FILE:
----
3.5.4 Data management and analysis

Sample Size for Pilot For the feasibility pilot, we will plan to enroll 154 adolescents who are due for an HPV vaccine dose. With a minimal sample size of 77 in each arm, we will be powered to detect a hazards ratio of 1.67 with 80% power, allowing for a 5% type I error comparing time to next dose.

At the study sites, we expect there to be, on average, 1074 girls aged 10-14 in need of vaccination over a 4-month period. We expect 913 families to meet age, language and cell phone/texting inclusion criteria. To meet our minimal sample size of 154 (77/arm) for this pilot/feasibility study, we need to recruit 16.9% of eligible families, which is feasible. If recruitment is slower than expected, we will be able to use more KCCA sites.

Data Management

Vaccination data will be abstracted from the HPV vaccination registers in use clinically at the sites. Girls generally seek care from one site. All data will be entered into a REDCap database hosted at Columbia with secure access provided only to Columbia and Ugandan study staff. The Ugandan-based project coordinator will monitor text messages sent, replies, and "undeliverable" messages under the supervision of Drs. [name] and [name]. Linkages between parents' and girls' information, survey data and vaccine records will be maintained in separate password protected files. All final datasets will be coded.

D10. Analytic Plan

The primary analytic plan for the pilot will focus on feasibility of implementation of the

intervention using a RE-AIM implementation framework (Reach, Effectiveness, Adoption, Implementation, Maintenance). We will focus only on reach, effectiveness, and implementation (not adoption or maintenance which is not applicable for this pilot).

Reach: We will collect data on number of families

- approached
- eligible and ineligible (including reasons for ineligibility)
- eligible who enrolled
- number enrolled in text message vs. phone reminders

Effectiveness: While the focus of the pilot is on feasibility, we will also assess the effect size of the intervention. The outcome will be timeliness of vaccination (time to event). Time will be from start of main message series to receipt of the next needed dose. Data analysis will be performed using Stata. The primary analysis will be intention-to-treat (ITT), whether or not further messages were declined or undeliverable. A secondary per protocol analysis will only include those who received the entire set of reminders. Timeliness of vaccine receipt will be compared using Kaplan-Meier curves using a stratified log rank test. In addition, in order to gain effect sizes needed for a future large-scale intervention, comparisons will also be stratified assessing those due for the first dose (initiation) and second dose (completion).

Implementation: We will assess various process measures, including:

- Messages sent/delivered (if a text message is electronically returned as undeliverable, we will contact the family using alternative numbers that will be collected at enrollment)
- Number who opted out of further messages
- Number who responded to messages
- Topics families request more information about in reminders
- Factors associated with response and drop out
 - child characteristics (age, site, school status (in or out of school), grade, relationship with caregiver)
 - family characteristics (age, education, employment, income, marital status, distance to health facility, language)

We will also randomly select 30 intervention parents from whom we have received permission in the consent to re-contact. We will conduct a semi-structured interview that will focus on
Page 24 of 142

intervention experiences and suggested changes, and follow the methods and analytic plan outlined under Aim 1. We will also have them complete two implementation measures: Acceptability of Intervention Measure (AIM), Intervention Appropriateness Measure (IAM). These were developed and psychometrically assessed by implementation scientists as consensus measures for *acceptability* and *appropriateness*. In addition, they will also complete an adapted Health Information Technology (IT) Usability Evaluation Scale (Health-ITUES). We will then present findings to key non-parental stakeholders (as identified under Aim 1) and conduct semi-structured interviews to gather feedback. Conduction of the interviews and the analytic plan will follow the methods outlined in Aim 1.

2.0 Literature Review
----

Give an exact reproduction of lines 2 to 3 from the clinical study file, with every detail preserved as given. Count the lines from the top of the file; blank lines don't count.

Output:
Sample Size for Pilot For the feasibility pilot, we will plan to enroll 154 adolescents who are due for an HPV vaccine dose. With a minimal sample size of 77 in each arm, we will be powered to detect a hazards ratio of 1.67 with 80% power, allowing for a 5% type I error comparing time to next dose.

At the study sites, we expect there to be, on average, 1074 girls aged 10-14 in need of vaccination over a 4-month period. We expect 913 families to meet age, language and cell phone/texting inclusion criteria. To meet our minimal sample size of 154 (77/arm) for this pilot/feasibility study, we need to recruit 16.9% of eligible families, which is feasible. If recruitment is slower than expected, we will be able to use more KCCA sites.